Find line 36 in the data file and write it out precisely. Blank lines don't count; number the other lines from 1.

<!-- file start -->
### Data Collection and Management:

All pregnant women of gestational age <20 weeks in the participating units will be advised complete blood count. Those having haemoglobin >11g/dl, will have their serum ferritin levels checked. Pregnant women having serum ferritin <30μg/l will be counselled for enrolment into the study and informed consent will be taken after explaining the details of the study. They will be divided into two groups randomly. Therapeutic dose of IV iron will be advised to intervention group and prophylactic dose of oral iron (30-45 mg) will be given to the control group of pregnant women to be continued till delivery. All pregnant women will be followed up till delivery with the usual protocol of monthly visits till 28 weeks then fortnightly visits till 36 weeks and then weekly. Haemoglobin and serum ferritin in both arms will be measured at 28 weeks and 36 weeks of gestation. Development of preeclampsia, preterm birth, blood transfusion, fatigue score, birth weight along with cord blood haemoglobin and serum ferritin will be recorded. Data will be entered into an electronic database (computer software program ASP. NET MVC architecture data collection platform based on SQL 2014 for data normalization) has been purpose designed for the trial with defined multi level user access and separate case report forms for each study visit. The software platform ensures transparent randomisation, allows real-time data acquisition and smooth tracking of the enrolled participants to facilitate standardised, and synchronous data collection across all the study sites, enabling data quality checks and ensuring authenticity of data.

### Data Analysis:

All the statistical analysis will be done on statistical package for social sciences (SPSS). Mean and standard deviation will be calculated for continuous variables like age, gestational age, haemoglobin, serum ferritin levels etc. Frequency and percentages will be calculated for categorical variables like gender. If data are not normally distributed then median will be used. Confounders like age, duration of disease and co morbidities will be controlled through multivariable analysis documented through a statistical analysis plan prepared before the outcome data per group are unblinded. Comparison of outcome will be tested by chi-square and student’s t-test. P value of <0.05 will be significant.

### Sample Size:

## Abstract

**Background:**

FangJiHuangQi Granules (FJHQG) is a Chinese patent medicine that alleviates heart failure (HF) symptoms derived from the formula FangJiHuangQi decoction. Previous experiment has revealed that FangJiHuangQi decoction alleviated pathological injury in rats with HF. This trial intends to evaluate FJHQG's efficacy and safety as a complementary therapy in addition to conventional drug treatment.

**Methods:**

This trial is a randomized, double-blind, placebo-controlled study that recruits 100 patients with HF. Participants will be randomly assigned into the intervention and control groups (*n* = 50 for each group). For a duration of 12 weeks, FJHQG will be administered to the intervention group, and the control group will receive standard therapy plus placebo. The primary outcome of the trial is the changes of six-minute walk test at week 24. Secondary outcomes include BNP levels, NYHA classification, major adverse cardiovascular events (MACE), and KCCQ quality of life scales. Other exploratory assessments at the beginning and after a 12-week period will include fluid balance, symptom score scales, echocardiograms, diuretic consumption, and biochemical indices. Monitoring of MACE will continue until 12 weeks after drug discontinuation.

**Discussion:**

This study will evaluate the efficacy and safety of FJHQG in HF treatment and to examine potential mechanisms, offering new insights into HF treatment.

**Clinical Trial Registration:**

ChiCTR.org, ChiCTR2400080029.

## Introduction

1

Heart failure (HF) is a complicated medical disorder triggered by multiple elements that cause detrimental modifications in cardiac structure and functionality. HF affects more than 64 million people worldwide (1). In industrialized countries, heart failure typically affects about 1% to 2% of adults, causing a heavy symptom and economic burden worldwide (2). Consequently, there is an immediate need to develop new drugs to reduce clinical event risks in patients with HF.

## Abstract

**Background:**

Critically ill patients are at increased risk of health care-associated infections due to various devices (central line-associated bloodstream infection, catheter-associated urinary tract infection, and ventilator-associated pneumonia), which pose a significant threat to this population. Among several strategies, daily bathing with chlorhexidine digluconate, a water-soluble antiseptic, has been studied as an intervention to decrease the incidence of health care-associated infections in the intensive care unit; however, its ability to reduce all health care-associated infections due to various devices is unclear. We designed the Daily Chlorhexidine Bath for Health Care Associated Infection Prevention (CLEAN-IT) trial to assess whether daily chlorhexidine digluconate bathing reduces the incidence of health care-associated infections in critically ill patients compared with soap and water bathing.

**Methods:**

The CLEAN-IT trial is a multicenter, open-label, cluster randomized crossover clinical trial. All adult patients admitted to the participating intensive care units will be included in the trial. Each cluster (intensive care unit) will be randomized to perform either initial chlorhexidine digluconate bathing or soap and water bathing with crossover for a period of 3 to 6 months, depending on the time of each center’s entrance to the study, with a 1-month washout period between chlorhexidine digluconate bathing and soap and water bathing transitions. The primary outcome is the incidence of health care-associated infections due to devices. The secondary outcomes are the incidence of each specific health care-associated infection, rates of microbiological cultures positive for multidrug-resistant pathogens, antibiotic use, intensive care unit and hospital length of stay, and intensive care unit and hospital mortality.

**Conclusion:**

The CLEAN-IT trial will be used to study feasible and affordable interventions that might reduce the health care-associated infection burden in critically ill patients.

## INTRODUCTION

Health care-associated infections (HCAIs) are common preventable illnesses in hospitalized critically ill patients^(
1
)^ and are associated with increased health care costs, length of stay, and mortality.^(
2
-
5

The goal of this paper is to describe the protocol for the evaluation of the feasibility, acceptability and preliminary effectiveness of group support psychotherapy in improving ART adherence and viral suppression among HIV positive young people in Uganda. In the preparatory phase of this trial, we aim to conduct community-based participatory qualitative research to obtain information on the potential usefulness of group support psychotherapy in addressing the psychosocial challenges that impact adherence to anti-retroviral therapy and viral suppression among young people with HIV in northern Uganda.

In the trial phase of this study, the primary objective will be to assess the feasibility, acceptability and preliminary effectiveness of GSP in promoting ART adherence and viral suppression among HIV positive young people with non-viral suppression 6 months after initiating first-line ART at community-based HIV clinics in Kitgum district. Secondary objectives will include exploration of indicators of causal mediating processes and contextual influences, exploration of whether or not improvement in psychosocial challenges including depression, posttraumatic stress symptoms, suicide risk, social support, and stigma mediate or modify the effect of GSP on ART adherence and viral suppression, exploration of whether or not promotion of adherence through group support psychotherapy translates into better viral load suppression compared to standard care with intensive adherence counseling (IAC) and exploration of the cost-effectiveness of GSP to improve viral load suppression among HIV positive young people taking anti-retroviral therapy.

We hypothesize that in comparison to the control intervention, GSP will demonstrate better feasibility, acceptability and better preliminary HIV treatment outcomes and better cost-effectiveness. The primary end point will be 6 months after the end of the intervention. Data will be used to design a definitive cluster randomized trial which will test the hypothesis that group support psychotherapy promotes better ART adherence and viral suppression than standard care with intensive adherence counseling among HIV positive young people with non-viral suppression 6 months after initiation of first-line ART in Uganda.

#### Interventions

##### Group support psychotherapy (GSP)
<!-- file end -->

##### Group support psychotherapy (GSP)